Some Cost

Re-Painting Cabinets

Nothing turns homebuyers off more than a dated kitchen. It can be as clean as a whistle, but if it looks old and feels old, the home ain't sold! However, there's an easy fix for this problem! Rather than going out and paying thousands of dollars for new cabinetry, take a weekend and stain your old cabinets yourself, and update your hardware. All it will cost you is some of your time, some stain, and new hardware. Total all-in cost? Between $200 and $350 for a project that may return tens of thousands of dollars on your sale price.

Make Your Outdoor Space Make Sense

Curb appeal is a huge part of selling a home, and yours absolutely has to have it. To start, take a look at your home from the street. You may be surprised by how disorganized your landscaping, walkways and front porch looks! At a minimum, rake leaves and clean the lawn, and removed unhealthy or struggling plants. We recommend planting flowers or flowering shrubs to add to appeal - your local lawn and garden center will be able to point you to ones that survive our climate with minimal maintenance.

An often overlooked aspect of curb appeal are your walkways. Make sure they're damage-clean and free. Wash down concrete walkways with plain water or an environmentally-friendly cleaning mixture, and get on your hands and knees to clean brick of stains, moss and other junk that makes it look unappealing. The result is an impressive approach and entrance to your home - something both you and your future buyer will appreciate. A fresh coat of paint on the door won't hurt either.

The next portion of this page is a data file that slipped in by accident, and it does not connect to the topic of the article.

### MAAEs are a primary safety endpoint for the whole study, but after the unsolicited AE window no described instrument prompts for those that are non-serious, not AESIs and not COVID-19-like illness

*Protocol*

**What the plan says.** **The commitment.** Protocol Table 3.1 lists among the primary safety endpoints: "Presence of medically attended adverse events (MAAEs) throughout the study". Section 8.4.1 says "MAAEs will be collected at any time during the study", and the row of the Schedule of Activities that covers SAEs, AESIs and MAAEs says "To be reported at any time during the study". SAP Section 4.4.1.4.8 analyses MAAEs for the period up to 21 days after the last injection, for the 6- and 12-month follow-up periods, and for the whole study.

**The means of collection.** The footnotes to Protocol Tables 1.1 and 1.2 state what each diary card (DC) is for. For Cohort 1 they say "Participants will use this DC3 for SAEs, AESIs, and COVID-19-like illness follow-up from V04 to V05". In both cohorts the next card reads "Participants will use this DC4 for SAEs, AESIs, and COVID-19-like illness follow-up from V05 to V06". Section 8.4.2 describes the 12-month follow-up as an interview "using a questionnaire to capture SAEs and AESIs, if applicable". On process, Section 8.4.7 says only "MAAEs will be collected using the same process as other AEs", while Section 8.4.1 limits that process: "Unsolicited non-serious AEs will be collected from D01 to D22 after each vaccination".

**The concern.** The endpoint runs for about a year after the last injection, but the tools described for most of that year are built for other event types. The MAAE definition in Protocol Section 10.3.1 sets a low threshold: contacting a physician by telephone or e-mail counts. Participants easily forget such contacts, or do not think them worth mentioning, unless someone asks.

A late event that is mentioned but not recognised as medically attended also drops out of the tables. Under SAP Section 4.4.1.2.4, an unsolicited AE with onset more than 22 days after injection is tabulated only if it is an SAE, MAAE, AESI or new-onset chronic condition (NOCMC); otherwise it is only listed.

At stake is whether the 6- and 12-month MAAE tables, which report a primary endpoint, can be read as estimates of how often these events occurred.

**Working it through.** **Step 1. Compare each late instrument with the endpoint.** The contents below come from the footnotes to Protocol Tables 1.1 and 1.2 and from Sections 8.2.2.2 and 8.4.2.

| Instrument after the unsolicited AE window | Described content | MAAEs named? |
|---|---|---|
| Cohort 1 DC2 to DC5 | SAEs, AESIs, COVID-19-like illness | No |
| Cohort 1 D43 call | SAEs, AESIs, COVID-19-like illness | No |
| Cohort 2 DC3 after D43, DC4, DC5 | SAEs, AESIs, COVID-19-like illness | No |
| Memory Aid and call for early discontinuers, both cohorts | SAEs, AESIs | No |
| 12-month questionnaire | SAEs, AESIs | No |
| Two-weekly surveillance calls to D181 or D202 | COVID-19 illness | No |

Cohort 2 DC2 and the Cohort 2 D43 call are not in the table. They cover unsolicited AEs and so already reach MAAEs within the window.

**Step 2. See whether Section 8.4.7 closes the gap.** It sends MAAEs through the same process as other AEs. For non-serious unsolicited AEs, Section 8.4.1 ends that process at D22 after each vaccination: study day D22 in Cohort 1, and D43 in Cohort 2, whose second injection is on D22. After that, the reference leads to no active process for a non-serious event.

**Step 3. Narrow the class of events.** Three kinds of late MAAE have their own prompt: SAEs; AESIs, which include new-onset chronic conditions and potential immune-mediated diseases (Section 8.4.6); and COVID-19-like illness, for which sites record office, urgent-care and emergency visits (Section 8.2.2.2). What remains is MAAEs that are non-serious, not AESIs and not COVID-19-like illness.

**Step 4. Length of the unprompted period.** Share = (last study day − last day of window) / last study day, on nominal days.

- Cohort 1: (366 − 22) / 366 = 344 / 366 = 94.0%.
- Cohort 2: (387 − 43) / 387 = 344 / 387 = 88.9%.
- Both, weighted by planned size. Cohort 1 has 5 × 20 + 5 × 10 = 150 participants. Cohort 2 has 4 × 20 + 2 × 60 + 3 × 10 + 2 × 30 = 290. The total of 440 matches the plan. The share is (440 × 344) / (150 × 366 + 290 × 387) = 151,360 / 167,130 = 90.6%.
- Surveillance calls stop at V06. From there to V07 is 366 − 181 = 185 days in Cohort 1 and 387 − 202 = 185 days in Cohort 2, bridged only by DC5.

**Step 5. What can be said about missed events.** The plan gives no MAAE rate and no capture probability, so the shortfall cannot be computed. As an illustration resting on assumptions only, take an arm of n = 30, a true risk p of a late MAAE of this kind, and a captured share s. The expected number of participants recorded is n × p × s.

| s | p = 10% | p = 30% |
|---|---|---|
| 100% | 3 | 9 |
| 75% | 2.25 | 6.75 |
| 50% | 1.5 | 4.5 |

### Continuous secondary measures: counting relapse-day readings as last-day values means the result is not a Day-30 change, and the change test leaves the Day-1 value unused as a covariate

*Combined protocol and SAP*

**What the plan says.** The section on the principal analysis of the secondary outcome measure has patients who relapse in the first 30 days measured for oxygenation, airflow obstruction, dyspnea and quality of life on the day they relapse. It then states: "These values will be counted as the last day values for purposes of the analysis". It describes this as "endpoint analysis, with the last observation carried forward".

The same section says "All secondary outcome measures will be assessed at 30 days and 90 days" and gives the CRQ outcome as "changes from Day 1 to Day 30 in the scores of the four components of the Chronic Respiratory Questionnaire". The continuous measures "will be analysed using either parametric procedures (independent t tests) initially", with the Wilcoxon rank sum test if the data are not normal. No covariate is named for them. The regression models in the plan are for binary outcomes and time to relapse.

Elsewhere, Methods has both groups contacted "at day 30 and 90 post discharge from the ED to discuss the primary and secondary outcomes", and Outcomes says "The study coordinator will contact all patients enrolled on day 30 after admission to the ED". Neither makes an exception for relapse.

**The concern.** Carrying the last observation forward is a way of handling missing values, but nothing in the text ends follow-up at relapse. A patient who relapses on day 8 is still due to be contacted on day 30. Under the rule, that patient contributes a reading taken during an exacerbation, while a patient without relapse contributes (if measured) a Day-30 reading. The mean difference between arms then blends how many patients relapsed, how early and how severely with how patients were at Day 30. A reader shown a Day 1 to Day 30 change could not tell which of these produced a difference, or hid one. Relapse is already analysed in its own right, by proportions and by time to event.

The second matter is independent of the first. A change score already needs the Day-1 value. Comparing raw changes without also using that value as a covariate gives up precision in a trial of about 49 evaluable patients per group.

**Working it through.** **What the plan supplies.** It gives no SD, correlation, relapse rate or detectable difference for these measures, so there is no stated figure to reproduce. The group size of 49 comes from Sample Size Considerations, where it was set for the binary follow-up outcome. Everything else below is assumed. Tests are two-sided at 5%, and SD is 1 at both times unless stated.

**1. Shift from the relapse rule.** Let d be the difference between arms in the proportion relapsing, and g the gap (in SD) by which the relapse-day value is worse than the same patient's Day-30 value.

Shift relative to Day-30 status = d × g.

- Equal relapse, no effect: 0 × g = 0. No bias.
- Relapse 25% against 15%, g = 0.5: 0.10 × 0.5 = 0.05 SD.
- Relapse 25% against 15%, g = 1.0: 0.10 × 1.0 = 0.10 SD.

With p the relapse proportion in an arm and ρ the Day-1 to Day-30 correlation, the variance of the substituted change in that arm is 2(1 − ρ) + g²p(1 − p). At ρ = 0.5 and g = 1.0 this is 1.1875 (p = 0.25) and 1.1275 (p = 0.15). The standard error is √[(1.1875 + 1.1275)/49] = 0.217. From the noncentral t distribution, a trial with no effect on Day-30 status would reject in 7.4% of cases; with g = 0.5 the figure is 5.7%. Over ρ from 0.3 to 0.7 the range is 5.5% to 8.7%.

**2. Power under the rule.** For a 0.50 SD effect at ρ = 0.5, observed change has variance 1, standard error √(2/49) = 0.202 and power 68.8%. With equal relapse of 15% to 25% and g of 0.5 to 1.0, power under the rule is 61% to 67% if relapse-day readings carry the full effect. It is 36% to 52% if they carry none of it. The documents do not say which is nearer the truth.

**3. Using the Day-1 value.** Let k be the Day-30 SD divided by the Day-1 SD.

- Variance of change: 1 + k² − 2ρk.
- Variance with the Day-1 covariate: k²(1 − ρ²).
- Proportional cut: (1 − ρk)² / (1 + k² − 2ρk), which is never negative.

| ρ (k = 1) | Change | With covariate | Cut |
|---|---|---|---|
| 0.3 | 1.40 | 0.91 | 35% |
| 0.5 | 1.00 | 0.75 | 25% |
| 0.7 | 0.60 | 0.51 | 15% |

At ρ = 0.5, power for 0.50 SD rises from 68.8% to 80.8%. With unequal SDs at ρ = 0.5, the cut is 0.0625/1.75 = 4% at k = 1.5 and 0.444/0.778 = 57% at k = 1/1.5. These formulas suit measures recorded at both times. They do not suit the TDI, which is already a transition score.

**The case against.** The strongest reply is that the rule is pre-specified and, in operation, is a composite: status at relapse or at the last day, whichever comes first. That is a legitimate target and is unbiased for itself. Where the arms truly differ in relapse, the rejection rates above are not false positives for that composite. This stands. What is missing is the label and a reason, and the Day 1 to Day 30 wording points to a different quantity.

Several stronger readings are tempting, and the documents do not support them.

Might Get Expensive

New Appliances

New appliances sell homes. Replacing a dated stove, refrigerator and dishwasher will make selling your home infinitely easier. Though it can cost you into the thousands of dollars, new appliances make a huge difference when showing and selling homes. They're the difference between an "updated" and "completely renovated" kitchen. You tell us - which sounds better? New hot water heaters, furnaces, central AC compressors and others are all potentially pricey fixes that do pay off in the long run. A good exercise is to ask yourself, "If you were buying a home, would you replace this within five years?" If the answer is yes, do it, you'll make it back on the sale price.

New Interior Paint

Paint is an under appreciated tool for making a home feel bigger, lighter and airier. Light or neutral colored walls can make a living room or kitchen feel bigger than it actually is, and it actually helps with home cooling in the summer. These colors are inoffensive to the vast majority of the buyers, meaning that you won't turn anybody off with a questionable choice on the color. Think back to when you were buying your home. Did the wall color turn you off of a listing or three? Avoid having that happen to your home. Though you can manage most basic painting yourself, hire a professional to do any ceiling painting, and also to tap into their wealth of knowledge on what colors you should and shouldn't use.

This column sponsored by:

Real Estate Associates was established over 40 years ago and specializes in Upper Cape Cod real estate. Our Tradition of Excellence, rooted in local expertise and combined with global reach, has helped us maintain our status as the #1 market leader in Upper Cape Cod Real Estate. Whether you're looking to buy a home, sell a home or rent, visit our website at www.capecodhouses.com, stop by any of our five area offices or give us a call at 1-855-680-0880. We'd be delighted to serve you! Click here to see past Upper Cape Living Columns